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Bourke’s Banned Bookshelf: ‘Shades of deeper meaning’

This week's banned book feature is "I Know Why the Caged Bird Sings" by Maya Angelou.

I Know Why the Caged Bird Sings
"I Know Why the Caged Bird Sings" by Maya Angelou.
Tim Speier / Brainerd Dispatch
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Imagine putting a ban on someone’s life experiences.

Theresa Bourke headshot

That’s essentially what has happened to Maya Angelou, a celebrated American writer who detailed the traumatic events of her childhood growing up in Stamps, Arkansas in her 1969 autobiography “I Know Why the Caged Bird Sings.” Numerous challenges — many of which were successful — made Angelou one of the most banned authors in the country. Her first autobiography was No. 10 on the American Library Association’s most frequently banned and challenged books list in 2007 and No. 88 on the Top 100 for 2010-2019.

‘I Know Why the Caged Bird Sings’ by Maya Angelou

Born Marguerite Annie Johnson in 1928 in St. Louis, Angelou and her older brother Bailey were shipped off to Arkansas as small children to live with their grandmother in the small town of Stamps. Her grandmother owned the only general store in town for Black residents.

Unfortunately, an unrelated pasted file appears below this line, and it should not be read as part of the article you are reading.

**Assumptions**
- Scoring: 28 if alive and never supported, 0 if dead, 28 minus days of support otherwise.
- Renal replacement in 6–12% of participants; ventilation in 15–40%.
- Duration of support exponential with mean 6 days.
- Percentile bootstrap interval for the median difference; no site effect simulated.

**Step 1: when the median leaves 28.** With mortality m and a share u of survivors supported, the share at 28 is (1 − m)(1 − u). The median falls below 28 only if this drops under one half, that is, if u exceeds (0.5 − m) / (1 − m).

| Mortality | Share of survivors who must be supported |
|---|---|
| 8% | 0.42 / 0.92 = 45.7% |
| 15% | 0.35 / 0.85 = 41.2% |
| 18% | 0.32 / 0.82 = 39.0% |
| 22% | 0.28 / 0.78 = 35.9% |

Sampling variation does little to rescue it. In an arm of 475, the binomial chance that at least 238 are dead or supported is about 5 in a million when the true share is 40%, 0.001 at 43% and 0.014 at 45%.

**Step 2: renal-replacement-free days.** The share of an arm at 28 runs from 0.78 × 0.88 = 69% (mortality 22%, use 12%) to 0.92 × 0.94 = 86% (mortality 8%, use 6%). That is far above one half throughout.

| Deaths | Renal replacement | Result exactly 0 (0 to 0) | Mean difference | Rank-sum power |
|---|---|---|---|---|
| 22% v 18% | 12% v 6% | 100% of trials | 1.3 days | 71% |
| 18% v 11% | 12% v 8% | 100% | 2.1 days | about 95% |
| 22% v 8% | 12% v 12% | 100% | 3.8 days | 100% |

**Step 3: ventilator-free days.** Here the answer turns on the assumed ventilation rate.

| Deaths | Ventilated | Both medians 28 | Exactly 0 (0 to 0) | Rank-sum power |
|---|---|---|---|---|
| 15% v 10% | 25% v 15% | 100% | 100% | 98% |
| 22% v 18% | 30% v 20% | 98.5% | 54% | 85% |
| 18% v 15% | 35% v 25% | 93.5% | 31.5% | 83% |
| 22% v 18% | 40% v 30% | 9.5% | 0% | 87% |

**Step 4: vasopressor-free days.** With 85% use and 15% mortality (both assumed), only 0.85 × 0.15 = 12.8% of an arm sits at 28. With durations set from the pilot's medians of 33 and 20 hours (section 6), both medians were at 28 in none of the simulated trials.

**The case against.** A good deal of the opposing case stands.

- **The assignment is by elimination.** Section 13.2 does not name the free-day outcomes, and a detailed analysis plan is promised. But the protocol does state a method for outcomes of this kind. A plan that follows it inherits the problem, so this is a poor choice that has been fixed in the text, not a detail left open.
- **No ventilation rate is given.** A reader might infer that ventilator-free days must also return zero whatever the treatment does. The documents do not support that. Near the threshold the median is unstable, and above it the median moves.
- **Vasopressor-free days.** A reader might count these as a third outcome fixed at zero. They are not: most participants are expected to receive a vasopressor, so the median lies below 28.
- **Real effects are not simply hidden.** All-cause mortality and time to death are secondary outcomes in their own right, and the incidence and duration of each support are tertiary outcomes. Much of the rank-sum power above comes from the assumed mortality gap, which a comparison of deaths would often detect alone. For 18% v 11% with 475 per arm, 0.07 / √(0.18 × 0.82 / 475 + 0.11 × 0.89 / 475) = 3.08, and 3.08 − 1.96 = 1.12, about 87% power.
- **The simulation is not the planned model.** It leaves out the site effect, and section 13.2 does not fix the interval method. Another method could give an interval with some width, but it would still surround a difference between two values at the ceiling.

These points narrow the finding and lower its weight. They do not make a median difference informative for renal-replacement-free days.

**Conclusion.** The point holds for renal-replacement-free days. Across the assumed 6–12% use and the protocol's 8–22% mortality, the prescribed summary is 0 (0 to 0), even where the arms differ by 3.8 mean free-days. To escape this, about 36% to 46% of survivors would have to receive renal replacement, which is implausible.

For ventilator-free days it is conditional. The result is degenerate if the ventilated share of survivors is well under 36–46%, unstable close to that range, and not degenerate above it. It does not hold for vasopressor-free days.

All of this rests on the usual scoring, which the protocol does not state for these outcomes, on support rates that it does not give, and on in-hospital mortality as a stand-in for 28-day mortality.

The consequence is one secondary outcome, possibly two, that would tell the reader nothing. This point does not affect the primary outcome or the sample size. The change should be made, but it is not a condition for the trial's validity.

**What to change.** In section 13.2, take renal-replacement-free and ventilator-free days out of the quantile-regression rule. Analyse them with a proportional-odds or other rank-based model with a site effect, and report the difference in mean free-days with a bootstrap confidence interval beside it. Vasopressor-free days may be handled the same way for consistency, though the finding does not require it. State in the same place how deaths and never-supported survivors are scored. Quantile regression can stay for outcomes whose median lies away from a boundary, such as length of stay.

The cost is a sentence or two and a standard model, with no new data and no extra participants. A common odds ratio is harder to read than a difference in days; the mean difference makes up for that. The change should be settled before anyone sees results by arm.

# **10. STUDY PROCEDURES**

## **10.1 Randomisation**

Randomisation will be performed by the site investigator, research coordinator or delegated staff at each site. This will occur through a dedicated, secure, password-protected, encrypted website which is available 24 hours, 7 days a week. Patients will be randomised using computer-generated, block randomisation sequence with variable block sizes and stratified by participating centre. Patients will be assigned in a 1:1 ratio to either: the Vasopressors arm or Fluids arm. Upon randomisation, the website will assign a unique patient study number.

As a child, Angelou didn’t feel like she was attractive, like her glamorous mother who lived in St. Louis or her brother with his perfect skin and smooth black hair. But she threw herself into books and school, reading as much as she could in between shifts helping out at the store.

When she was 7, Angelou and her brother went to live with family in St. Louis, but that locale was short-lived, after being raped by her mom’s boyfriend. Angelou describes the event in as much detail as a 7-year-old can understand.

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She soon goes back to Arkansas, where she again takes up residence with her grandmother after the sexual assault trauma and its aftermath renders her mute.

The autobiography, which is Angelou’s first of seven, follows her up until she’s a teenager and living with her mother in San Francisco during WWII.

Angelou’s writing has a way of transporting the reader to another time and place, of bringing to life the hardships growing up Black in the pre-Civil Rights Act era and the realities of being seen as less than. Her prose is beautiful and her storytelling talent evident.

Caging the songbird

The efforts to remove “I Know Why the Caged Bird Sings” from school classrooms and libraries around the country are numerous.

A 2003 challenge at schools in Fairfax, Virginia, led to the formation of Parents Against Bad Books in Schools. The group’s website says its purpose is to identify books that might be “bad” in schools, though it goes on to say there is no one definition of “bad,” and what might be “bad” to some people might not be for others. I feel like that disclaimer just goes to show how short-sighted book challenges are because no matter what they contain, they might be valuable for someone, so it shouldn’t be up to a select few individuals to decide who gets to see them.